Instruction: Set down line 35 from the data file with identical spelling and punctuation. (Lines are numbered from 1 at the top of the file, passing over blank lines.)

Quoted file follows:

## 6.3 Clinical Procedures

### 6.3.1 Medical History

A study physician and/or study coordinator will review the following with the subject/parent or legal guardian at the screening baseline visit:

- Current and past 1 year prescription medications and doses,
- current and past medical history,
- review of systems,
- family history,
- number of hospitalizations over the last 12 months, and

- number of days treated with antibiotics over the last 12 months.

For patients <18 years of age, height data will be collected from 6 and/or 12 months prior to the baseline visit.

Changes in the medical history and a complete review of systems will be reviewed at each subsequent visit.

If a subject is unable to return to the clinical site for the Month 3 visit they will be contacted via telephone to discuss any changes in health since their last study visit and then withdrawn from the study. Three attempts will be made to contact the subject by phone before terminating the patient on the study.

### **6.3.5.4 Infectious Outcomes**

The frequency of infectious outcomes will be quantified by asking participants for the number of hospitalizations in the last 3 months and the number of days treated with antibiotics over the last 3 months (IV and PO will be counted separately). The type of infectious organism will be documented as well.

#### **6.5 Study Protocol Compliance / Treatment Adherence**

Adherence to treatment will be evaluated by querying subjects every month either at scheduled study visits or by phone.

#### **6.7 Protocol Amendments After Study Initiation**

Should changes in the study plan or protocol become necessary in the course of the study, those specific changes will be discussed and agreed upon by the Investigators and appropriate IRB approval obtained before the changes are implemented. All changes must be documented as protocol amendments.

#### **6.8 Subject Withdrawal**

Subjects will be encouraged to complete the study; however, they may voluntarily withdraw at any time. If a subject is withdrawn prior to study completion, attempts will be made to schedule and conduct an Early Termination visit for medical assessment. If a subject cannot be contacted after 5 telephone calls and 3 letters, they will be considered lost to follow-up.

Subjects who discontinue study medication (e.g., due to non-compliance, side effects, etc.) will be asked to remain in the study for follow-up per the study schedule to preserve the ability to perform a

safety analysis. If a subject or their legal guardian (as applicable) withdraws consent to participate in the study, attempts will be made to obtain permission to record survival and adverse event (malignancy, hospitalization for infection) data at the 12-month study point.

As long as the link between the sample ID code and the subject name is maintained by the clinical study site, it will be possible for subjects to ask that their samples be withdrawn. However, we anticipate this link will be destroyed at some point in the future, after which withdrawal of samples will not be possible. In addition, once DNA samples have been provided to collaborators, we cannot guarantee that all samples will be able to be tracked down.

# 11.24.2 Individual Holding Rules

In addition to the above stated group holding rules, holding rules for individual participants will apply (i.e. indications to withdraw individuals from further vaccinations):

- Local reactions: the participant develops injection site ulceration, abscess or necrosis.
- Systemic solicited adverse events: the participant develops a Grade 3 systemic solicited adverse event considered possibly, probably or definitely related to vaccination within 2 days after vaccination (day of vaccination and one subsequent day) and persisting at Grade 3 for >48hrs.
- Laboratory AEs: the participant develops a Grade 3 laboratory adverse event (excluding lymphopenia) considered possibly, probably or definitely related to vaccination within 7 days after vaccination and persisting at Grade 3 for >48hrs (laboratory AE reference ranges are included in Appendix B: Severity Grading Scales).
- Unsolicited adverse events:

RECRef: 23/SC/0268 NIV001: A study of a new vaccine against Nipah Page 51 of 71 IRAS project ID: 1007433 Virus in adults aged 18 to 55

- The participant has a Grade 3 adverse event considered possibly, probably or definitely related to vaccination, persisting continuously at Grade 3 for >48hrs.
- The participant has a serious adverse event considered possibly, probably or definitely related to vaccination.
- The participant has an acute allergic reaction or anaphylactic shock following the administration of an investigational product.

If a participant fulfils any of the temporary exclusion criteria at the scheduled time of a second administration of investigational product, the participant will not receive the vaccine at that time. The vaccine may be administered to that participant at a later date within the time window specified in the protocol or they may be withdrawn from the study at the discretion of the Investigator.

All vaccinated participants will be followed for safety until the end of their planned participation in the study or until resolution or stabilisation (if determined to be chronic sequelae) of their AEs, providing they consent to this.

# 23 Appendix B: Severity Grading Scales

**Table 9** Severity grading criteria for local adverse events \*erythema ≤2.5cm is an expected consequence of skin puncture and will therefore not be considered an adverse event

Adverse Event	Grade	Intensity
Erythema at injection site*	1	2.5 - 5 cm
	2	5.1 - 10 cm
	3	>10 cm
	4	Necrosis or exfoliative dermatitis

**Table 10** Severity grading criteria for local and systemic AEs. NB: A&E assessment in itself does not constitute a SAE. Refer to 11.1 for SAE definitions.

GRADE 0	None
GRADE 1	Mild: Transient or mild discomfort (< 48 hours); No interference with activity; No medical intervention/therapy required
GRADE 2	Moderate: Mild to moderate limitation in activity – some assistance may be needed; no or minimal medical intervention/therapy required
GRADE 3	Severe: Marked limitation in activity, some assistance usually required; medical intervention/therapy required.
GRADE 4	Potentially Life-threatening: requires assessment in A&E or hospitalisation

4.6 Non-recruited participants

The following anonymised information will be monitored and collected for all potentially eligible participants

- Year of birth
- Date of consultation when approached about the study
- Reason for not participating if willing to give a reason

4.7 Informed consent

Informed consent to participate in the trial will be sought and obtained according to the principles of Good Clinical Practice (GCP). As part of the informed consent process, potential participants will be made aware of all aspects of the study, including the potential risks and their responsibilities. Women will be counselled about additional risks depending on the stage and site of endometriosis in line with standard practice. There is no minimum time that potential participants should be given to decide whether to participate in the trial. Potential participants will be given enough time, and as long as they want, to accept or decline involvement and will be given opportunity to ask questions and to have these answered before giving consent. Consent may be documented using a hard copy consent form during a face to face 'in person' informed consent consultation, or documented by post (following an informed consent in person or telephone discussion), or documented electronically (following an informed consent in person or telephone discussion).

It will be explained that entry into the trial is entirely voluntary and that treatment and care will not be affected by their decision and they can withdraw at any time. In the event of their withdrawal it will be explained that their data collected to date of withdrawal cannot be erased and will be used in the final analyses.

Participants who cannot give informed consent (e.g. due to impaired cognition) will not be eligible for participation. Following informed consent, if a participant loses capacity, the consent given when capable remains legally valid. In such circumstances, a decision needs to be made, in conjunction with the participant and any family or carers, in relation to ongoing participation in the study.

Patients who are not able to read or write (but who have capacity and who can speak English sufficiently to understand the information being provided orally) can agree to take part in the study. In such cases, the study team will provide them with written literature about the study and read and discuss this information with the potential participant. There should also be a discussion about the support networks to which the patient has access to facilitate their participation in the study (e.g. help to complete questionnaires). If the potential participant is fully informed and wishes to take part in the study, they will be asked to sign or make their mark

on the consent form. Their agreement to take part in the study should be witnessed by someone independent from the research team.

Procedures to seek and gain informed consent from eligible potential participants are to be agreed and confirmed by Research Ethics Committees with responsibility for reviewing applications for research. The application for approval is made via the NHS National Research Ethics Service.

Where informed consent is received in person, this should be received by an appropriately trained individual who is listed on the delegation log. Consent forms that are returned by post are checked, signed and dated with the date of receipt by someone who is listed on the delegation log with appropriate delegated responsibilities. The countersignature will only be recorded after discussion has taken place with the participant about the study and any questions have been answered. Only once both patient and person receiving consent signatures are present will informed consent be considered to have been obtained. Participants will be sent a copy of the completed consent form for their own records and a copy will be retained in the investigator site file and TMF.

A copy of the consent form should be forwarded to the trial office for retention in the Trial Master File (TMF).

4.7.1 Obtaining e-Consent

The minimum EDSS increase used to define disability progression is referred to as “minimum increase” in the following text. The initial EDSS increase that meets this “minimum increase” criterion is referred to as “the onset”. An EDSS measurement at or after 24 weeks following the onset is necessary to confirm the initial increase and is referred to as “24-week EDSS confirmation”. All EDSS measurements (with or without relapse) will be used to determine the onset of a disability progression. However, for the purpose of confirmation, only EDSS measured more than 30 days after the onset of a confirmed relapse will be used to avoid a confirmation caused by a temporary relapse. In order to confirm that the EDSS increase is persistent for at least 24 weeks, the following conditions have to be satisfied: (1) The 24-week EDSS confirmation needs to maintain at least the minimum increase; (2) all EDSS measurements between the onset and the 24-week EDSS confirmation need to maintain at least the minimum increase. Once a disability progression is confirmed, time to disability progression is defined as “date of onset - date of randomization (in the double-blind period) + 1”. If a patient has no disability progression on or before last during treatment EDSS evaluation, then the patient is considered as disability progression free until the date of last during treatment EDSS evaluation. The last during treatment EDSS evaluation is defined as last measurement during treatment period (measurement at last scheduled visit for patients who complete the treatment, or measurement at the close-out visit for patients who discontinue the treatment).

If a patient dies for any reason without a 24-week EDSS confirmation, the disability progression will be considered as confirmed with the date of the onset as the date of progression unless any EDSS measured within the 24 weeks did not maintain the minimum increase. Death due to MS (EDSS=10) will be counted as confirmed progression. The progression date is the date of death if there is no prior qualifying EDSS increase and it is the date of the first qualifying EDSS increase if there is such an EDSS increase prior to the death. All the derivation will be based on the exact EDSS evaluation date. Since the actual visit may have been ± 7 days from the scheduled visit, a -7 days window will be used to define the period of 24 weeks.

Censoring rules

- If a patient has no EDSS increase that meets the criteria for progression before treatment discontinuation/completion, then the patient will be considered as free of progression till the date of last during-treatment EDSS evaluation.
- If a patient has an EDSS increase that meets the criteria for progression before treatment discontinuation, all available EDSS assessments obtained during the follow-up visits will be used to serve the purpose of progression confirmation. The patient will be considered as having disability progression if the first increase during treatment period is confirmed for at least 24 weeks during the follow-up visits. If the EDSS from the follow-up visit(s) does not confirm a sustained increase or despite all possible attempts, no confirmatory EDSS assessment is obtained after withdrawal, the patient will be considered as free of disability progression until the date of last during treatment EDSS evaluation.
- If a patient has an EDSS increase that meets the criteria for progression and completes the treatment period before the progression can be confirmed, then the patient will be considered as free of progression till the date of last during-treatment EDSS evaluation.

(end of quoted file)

All vaccinated participants will be followed for safety until the end of their planned participation in the study or until resolution or stabilisation (if determined to be chronic sequelae) of their AEs, providing they consent to this.